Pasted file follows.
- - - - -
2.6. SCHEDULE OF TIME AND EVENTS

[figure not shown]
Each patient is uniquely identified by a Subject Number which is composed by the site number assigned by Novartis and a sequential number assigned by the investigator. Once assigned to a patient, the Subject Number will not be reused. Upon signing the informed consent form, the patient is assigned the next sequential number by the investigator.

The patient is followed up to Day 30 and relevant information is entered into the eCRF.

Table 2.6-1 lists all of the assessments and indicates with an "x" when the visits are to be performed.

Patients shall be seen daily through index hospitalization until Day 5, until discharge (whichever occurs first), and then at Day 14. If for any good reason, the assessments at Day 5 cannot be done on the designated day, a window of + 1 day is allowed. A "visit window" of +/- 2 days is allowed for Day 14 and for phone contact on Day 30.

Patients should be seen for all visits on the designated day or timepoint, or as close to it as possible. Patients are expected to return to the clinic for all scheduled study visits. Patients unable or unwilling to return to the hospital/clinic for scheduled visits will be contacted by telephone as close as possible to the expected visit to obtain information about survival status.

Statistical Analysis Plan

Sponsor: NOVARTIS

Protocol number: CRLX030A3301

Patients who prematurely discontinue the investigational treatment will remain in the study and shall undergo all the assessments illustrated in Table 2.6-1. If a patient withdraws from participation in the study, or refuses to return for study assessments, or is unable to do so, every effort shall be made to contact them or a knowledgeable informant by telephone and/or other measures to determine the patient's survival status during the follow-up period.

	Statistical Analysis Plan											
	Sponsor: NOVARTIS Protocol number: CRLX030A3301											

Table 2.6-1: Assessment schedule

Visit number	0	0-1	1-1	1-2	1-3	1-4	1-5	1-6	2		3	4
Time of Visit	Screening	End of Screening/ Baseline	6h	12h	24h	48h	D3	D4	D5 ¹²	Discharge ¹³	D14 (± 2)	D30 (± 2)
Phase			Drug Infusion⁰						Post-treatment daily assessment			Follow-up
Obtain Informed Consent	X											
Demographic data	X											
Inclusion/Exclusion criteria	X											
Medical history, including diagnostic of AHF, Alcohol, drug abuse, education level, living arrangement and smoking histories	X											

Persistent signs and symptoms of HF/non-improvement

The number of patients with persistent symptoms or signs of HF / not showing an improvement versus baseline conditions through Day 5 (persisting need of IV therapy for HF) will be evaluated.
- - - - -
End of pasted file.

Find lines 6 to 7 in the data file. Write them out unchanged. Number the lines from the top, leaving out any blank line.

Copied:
Patients shall be seen daily through index hospitalization until Day 5, until discharge (whichever occurs first), and then at Day 14. If for any good reason, the assessments at Day 5 cannot be done on the designated day, a window of + 1 day is allowed. A "visit window" of +/- 2 days is allowed for Day 14 and for phone contact on Day 30.

Patients should be seen for all visits on the designated day or timepoint, or as close to it as possible. Patients are expected to return to the clinic for all scheduled study visits. Patients unable or unwilling to return to the hospital/clinic for scheduled visits will be contacted by telephone as close as possible to the expected visit to obtain information about survival status.